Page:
Spinsterhood During the The Victorian Era


The reign of Queen Victoria in Great Britain, 1837 to 1901, was a period in which Britain rose to powerful heights. It built a great colonial empire, realized tremendous domestic industrial expansion, and the British people gained a new respect for their monarchy due to the hard work and genuine concern Victoria showed them. This period in history has come to be called the Victorian Era and it became a turning point in British and American social history, ushering in new moral attitudes along with the steady growth and emergence of society’s newest economic group, the Middle Class.

Struggling to positively distinguish itself from the lower working classes and feeling itself to be hereditarily inferior to the aristocratic upper classes, the Middle Class began to form it’s own structure, and that foundation rested mainly upon the women of the group. Based on high moral standards, strict rules of conduct in marriage and courtship, and a public lifestyle that would reflect pious dignity, women of the Middle Class were carefully conditioned and expected to live up to a specific code of behavior. The ultimate goal of which was marriage. It became the duty of every woman of the Middle Class to marry and produce children, preferably boys to inherit the newfound status and wealth of the class.

In America, the years of the Victorian Era were years of upward mobility and economic advancement, but only for men. Women were forced into one of 2 roles, those of the lower classes went into low-paying, dead-end jobs in the fledging factories, such as spinsters, or sought employment as governess’ and various other domestic jobs. While women of the middle and upper middle classes were taught not to work outside the home and schooled as genteel ladies of fashion, confined to a strict and narrow role in the home as wife, mother, and hostess, subject always to their father’s, brother’s, or husband’s approval and control. Because of the new status the middle classes were compelled to create, there was a fiercely competitive aspect to the perceived moral differences. It shouldn’t be surprising then that here is when the stereotype of the Spinster solidified, gained momentum, and spread throughout all aspects of society and life. Countless manuals on ethics, hygiene, and etiquette were written and circulated as well as religious pamphlets and medical articles stressing to women the ideals of virtue and chastity and that Love proceeded according to an established set of natural laws. As long as women followed these specific guidelines, they preserved their sobriety, propriety, modesty, and conformity, and health; and, of course, fulfilled their purpose which was to ensure the comfort, support, and continuation of the male population. But what were some of those guidelines?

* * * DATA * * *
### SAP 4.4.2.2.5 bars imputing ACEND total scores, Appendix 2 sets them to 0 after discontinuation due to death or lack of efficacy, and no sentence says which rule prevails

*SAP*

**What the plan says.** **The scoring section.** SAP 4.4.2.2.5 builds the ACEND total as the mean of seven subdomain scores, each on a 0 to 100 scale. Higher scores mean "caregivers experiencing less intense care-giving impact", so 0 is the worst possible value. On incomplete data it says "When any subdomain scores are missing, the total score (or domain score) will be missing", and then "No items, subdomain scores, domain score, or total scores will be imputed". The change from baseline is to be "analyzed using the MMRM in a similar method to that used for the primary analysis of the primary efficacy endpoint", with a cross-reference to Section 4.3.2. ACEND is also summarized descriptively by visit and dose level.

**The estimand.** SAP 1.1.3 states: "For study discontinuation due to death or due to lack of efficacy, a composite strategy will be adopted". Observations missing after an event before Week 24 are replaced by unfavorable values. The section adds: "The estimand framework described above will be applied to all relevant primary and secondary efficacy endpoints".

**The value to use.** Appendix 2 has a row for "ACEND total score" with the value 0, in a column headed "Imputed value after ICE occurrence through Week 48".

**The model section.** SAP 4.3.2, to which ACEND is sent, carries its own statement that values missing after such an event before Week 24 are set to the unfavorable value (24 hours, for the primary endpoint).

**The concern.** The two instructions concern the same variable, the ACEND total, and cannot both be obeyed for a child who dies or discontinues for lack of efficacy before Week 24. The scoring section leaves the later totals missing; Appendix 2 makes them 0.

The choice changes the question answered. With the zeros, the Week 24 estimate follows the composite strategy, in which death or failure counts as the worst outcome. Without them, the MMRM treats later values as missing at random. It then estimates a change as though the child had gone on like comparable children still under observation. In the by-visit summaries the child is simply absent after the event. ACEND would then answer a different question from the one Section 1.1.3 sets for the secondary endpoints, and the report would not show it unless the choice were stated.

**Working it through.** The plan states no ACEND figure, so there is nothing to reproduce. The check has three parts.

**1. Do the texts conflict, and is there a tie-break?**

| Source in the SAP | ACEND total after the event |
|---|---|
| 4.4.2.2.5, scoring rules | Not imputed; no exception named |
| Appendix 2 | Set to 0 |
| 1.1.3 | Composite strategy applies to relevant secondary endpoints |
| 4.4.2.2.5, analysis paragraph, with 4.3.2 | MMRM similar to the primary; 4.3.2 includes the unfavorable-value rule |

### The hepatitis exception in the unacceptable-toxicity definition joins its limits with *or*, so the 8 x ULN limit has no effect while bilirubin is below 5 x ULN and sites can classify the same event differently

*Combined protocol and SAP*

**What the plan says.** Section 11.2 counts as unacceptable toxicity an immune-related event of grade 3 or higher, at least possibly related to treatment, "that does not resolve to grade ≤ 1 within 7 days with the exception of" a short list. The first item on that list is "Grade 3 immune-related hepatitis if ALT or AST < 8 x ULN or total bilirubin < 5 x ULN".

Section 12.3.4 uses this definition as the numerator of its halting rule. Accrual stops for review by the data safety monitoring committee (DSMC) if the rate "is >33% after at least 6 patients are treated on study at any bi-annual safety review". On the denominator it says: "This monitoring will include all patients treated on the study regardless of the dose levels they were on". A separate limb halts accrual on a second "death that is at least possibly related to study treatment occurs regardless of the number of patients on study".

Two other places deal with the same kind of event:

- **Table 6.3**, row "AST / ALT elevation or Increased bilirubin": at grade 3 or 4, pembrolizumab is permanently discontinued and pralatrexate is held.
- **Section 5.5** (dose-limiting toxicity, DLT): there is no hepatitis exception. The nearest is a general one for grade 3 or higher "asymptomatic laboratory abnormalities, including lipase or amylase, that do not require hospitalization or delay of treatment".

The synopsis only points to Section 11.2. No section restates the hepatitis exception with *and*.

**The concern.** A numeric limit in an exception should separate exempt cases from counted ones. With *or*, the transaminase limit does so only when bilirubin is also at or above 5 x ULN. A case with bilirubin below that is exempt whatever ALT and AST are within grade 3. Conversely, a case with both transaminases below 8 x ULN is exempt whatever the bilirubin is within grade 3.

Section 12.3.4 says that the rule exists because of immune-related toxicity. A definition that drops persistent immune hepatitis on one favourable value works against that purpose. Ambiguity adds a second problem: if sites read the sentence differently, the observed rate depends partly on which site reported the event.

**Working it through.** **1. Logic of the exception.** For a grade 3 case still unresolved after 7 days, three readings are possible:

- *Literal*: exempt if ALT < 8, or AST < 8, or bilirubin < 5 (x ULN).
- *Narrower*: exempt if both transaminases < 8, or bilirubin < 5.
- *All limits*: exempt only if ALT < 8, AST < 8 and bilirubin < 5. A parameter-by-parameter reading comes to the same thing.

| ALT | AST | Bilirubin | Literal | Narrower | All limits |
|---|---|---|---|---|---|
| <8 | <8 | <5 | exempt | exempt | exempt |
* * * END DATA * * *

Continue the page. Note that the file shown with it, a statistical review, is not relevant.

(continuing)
The purity authors of the day, Sylvester Graham, William Acton, and Mary Wood-Allen, advised girls and young women to always leave the matters of courtship in the hands of the young men and to play a completely passive role. A lady was to maintain at all times a strict modesty, never show the slightest evidence that a young man’s love was reciprocated until he had officially declared honorable (matrimonial) intentions to her father, and never to allow herself to be led into situations where she could be kissed. Even if all the rules were followed, there was always a real possibility that her father might reject the advances of the young man, finding him an unsuitable match for his daughter, or the young man could die before he acquired the necessary business, property, or wealth he would need to economically support himself and a wife. Too many factors, most of them economic, worked against young ladies in the 19th Century for them to be comfortable or confident in their passive position. Purity leaders, however, encouraged women to accept their destined role with grace and dignity, while at the same time condemning those who were not dutifully married by the time they reached 25 years of age. Should intelligent young women question their so called destiny, they were generally reprimanded and shown carefully chosen examples by their elders to bring them back into line. One such example is that of the Spinster.